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As of February 10, several military events took place in Syria, the most notable of which was a major Israeli air attack targeting the outskirts of the capital Damascus.
The attack, which took place in the early hours of February 9, consisted of two waves of strikes:
The first one was carried out by fighter jets of the Israeli Air Force. The fighter jets launched a number of air-to-ground missiles at military targets around Damascus while flying inside the airspace of Lebanon, specifically to the southwest of Beirut.
The second wave of strikes was carried out by the Israeli Defense Forces, which fired a salvo of ground-to-ground missiles from the occupied Golan Heights at air defense sites near Damascus.
The Syrian Air Defense Forces intercepted several Israeli missiles. However, they were not able to prevent losses. The strikes claimed the life of a Syrian service member and wounded five others. Material losses were also reported.
The IDF ignored the first wave of strikes on Syria. However, it said that the second wave was a response to Syria’s air defense fire, in particular to an anti-aircraft missile that penetrated Israel’s airspace before exploding over the northern town of Umm al-Fahm.
The attack on Damascus was likely a part of Israel’s “War-Between-Wars” military campaign, which is meant to push Iran and its allies out of Syria.
The Israeli attack was not Syria’s only problem. The country’s northern and northeastern regions are still experiencing unrest as a result of a conflict between Turkish forces and the Kurdish-led Syrian Democratic Forces (SDF).
The Syrian Arab Army (SAA) has been getting more involved in this conflict as a result of Turkey’s never-ending attacks on Kurdish-held areas.
On February 9, a Turkish-backed militant was killed and three others were wounded when the Syrian Arab Army (SAA) targeted the Abu al-Zandin crossing in the northern countryside of Aleppo with guided munitions. Two truck-mounted heavy machine guns were also destroyed.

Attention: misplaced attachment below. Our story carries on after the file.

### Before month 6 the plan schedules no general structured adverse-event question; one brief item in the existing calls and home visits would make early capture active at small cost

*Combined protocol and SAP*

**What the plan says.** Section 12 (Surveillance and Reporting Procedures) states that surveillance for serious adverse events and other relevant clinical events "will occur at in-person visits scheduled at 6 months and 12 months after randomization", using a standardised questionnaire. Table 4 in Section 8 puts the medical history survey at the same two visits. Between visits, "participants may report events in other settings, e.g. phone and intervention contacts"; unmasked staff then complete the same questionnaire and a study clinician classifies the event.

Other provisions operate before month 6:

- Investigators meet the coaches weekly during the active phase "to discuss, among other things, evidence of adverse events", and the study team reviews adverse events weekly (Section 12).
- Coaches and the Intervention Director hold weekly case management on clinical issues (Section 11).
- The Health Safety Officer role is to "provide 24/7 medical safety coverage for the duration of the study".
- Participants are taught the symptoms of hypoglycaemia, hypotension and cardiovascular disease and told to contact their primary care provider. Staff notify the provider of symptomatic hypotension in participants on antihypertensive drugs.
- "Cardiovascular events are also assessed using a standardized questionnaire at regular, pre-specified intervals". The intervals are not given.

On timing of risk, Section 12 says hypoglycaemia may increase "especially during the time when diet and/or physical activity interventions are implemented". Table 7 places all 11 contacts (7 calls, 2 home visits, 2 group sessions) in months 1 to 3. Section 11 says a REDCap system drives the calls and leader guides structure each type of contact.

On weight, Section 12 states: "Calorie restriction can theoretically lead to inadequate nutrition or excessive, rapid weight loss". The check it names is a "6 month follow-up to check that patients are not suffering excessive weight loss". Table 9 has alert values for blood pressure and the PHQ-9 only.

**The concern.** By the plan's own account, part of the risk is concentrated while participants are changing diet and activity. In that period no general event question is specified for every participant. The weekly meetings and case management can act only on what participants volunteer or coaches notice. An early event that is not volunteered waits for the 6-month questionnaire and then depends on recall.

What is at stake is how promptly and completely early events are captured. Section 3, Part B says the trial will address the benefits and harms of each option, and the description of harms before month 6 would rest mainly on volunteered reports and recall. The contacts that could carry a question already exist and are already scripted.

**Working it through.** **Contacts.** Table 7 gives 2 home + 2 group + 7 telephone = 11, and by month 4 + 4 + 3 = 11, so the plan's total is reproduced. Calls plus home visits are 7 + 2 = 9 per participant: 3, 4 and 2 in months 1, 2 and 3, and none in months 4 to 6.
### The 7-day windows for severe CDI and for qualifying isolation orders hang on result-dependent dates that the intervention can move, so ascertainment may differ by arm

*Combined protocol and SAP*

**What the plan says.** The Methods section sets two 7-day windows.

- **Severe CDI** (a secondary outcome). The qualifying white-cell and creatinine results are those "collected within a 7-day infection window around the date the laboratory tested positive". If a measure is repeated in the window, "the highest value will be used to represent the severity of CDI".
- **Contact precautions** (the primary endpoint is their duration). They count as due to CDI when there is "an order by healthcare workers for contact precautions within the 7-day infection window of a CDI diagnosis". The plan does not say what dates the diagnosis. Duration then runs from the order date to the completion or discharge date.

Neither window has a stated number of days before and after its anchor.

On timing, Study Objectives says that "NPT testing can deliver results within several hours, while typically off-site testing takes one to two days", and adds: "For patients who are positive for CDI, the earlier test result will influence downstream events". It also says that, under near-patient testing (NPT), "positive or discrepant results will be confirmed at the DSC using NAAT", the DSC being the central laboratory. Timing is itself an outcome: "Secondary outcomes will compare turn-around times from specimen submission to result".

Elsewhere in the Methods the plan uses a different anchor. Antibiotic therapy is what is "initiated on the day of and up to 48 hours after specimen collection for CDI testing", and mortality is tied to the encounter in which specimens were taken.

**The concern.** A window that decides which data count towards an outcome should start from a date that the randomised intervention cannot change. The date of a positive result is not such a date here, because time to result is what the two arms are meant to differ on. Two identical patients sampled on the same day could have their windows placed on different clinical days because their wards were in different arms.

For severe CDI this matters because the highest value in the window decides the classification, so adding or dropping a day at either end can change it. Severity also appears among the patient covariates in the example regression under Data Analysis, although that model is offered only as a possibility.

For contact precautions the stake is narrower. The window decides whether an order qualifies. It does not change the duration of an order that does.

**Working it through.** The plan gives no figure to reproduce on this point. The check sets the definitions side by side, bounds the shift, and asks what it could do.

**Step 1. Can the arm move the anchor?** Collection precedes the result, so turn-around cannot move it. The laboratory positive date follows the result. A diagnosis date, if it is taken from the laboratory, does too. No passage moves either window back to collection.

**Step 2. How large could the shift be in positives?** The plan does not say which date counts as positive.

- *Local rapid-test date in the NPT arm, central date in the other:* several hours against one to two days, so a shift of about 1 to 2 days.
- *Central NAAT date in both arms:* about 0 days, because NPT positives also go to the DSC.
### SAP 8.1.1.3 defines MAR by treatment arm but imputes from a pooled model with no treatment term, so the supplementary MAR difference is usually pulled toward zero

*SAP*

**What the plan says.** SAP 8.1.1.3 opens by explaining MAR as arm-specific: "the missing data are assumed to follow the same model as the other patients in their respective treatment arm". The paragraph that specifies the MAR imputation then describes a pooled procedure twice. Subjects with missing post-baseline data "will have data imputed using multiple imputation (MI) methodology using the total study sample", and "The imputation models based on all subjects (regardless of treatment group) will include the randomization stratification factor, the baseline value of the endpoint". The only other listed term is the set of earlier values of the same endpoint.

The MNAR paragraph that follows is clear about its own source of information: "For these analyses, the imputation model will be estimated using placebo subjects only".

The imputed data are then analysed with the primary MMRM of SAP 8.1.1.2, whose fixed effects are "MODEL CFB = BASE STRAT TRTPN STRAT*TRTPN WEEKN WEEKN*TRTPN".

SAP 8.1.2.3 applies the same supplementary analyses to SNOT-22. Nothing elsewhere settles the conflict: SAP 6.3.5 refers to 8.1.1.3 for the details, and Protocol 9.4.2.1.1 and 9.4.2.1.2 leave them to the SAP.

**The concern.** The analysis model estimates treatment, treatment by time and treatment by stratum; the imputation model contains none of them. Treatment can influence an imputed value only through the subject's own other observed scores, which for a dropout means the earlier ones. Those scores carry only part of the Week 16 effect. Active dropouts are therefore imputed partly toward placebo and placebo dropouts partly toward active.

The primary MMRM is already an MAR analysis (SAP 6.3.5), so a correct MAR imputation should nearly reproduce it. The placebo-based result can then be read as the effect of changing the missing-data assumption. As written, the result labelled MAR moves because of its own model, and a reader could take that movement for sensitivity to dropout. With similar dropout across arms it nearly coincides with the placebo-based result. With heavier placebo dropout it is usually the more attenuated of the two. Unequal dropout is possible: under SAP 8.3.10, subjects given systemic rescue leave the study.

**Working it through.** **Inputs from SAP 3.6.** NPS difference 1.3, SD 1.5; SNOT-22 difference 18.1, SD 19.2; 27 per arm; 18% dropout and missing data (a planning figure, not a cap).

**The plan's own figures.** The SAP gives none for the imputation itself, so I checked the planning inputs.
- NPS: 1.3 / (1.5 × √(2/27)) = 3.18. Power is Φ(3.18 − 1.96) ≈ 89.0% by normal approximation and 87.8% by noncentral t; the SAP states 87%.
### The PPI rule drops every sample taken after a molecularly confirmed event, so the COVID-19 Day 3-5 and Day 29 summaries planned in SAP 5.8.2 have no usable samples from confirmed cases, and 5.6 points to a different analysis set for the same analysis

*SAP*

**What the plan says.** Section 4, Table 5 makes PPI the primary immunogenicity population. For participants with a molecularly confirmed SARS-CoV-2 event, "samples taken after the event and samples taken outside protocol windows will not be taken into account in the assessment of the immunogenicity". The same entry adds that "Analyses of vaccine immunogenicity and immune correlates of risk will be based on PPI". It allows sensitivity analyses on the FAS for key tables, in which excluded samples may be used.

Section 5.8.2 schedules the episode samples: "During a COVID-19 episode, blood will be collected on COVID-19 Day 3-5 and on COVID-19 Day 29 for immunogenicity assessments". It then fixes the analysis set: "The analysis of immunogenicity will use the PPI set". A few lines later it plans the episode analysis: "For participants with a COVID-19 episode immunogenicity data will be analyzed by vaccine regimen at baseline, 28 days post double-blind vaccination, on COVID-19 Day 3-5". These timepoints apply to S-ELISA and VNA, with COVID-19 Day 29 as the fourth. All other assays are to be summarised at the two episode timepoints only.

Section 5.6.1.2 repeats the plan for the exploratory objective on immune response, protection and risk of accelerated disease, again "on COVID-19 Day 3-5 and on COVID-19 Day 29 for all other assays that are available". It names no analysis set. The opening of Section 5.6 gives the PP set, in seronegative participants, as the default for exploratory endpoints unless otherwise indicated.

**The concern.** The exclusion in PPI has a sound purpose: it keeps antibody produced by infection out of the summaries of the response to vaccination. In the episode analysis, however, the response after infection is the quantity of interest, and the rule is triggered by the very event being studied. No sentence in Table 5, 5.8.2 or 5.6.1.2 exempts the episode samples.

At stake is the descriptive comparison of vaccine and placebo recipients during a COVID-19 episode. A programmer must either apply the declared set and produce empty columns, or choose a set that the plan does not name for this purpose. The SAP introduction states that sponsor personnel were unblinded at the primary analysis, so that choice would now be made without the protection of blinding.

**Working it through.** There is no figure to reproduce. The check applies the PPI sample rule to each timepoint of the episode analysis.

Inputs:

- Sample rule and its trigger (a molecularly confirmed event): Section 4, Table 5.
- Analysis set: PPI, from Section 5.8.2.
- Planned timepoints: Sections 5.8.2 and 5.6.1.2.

The strike was likely a response to recent Turkish attacks on Kurdish-held areas that wounded a number of Syrian soldiers.
The attack didn’t deter Turkey, who hit back in northeastern Syria on the very same day. Turkish combat drones targeted two vehicles on Amuda-al-Darbasiyah road and near the town of Bherah in the northern countryside of al-Hasakah. The Turkish strikes killed a child and wounded three other civilians.
Despite the unrest in Syria’s north and northeast, the situation in the northwestern region, known as Greater Idlib, is still surprisingly calm. As of February 10, no major ceasefire violations were reported in the region.
The situation in Syria’s central region is also still under control, mainly thanks to the efforts of the Russian Aerospace Forces. Between February 6 and 8, more than 80 Russian airstrikes hit ISIS hideouts in the region, especially near the town of al-Resafa in the southern Raqqa countryside. The intense airstrikes prevented the terrorists from launching any attack.
Meanwhile, in Syria’s southern region, the situation appears to be deteriorating, once again. At least two serious attacks were reported in Daraa.
On February 9, Shadi Bajbuj, a local commander who is reportedly close to the Syrian Military Intelligence Directorate, was killed when an improvised explosive device struck his vehicle in Daraa city.
On the same day, Abdel Ilah al-Masri, near the town of Sahem al-Golan in the western Daraa countryside. However, he survived the attack.
The surprise escalation in the southern region reflects the instable nature of the conflict in Syria, which will not likely end anytime soon.